Books
2:09 pm
Thu February 17, 2011

Rickwood Field: A Century in America's Oldest Ballpark

Allen Barra, a Birmingham native and the author of books on his kinsman Yogi Berra and "The Last Coach," Paul "Bear" Bryant, begins his book just where he should: at the scene of the inspiration for the creation of Rickwood Field.

Audio ?2011 Alabama Public Radio

Allen Barra, a Birmingham native and the author of books on his kinsman Yogi Berra and "The Last Coach," Paul "Bear" Bryant, begins his book just where he should: at the scene of the inspiration for the creation of Rickwood Field.

On April 12, 1909, Allen Harvey Woodward, known as "Rick," visits Cornelius Alexander McGillicuddy, Sr., known as Connie Mack, at the opening of Shibe Field in Philadelphia.

Shibe Field was the first concrete and steel sports structure in America. Rick Woodward would examine it, consult with Connie Mack, return home, and build what is nearly a replica of Shibe Field in Birminghams's West End. Rickwood Field opened on August 18, 1910, and is stilll standing, one hundred years later, long after Shibe, which was torn down in 1976.

Barra spends some time on the design of the park. On opening day perhaps 10,000 attended, half of them standing. The covered grandstand held 3,000 fans, and there were bleachers in left and right fields.

The outfield fences were impossibly deep. Center field was over 500 feet. Left was 470 feet and right was 335 feet. Few home runs were hit. Barra even goes so far as to say, "This was a time when the home run was disdained." Fans thought it more exciting to see the ball in play, with pitching duels and outfielders running down long, long fly balls. In fact, there was so much room behind home plate that the catcher, chasing after pop flies, might be considered a fourth outfielder.

Everyone played what we now call "small ball." Barra describes a game in the 1922 season in which the Barons defeated the Montgomery Climbers with four consecutive bunts and a slap single. The fans loved it.

As even those who, inexplicably, are not baseball fans know, Babe Ruth changed all this in the later '20s and '30s, and fans became addicted to the home run until that bubble filled and burst, like the housing market, in the steroid and human growth hormones scandal of the turn of our century.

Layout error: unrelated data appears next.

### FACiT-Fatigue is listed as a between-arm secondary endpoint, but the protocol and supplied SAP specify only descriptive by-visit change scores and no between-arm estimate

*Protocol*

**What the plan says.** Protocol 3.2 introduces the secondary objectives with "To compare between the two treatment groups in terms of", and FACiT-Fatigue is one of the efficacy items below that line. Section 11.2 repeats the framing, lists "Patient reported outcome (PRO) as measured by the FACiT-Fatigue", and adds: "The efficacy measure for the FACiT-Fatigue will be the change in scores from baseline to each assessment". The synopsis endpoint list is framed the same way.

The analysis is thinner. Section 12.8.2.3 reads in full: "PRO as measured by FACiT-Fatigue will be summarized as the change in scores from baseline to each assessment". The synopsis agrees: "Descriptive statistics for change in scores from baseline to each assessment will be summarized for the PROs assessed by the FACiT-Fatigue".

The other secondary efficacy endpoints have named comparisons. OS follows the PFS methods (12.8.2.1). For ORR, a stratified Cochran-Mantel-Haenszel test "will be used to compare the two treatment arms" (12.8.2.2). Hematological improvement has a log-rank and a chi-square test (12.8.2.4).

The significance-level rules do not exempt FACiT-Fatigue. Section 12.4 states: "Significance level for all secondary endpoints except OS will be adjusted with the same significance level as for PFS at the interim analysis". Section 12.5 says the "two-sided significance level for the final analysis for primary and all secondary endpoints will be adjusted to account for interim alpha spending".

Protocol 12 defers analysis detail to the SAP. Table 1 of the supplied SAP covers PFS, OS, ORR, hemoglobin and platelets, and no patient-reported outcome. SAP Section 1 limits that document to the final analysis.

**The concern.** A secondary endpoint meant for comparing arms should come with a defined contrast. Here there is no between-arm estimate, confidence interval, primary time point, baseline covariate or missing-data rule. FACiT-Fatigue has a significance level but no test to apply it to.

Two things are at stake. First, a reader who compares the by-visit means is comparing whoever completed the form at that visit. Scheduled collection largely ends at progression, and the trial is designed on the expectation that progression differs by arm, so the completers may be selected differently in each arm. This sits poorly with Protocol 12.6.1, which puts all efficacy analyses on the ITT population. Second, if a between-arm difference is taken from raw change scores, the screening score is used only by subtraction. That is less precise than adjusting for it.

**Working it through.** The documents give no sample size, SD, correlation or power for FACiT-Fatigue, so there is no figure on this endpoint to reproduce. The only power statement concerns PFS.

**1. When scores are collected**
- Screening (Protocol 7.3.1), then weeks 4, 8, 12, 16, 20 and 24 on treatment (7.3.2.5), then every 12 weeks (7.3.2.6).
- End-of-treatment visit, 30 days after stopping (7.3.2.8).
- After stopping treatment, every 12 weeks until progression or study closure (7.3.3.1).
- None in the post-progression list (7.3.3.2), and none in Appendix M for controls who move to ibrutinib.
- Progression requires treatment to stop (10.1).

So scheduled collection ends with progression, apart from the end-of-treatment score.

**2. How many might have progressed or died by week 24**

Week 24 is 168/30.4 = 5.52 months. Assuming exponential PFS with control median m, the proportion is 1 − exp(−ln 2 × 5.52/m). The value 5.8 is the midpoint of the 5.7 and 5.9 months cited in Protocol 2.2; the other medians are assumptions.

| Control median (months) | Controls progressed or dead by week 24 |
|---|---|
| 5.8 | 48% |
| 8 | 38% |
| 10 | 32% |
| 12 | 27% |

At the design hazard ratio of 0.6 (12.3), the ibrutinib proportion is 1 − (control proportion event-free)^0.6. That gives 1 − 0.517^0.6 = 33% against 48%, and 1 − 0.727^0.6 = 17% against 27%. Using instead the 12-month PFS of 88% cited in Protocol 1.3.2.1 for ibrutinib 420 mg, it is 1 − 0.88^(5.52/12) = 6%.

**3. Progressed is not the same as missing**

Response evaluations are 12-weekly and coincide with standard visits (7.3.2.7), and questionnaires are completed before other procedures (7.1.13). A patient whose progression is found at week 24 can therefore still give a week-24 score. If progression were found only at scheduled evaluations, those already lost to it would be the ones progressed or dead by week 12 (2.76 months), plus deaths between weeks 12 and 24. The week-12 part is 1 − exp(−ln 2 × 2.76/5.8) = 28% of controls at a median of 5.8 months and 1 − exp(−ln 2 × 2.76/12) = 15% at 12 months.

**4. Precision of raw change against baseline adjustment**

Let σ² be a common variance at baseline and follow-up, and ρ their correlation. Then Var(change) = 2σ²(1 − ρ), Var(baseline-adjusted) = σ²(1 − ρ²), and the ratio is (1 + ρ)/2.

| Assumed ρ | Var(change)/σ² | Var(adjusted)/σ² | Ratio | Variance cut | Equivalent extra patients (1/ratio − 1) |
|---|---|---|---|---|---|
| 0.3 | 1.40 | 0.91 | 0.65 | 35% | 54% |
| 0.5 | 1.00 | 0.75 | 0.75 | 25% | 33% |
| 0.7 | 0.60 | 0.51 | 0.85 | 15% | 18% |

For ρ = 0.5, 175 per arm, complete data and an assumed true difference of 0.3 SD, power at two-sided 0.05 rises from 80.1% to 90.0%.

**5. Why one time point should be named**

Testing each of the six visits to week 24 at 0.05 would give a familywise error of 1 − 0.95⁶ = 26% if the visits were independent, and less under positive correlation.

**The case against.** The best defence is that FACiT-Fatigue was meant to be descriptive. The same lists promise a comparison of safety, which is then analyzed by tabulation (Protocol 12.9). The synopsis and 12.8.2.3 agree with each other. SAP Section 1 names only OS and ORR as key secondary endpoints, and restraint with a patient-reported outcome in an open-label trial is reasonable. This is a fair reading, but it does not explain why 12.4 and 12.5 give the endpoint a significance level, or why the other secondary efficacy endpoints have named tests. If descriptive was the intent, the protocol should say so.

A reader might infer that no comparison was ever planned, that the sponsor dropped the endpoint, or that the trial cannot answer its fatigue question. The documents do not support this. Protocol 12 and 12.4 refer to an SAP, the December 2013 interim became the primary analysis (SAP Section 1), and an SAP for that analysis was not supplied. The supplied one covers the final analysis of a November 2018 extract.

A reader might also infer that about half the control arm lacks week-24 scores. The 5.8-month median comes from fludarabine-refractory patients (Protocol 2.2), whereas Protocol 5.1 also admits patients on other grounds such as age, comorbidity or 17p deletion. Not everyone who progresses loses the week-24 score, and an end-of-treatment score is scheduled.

Barra's book is about the history of the field itself, the booms and busts, renovations, improvements, and the different uses to which it has been put, but is also a pocket history of baseball in Birmingham, race, and Jim Crow as it manifested itself in baseball. Even in the first years of the century, when black and white teams used the stadium?but never at the same time?black fans attended Barons games and some white fans attended Black Barons games. At Rickwood, the right field bleachers were for African Americans.

Segregated teams and bleachers were no surprise. What was news to me was that "many in attendance were female." In the north, "Big-league baseball was considered too vulgar an experience for genteel white women in pre-World War I America." In the South, Barra says, "baseball was more refined."

Baseball was the sport in Birmingham. Fans supported high school teams, company teams, and especially the minor league clubs. There were no major league teams in the South, and until Alabama won the Rose Bowl, college sports were mainly followed by college students and alums.

Much has changed, of course; the integration of the major leagues killed the Negro Leagues, the Braves came to Atlanta, and television and air conditioning kept fans comfortably at home. The Black Barons went under and the white Barons moved to Hoover.

But Rickwood is being splendidly restored and hosts 200 ball games a year. There is still a powerful affection for the field where Satchel Paige, Willie Mays, Dizzy Dean, Jim Piersall, and visitors such as Jackie Robinson, Ty Cobb, Babe Ruth, Lou Gehrig and many others worked their magic.

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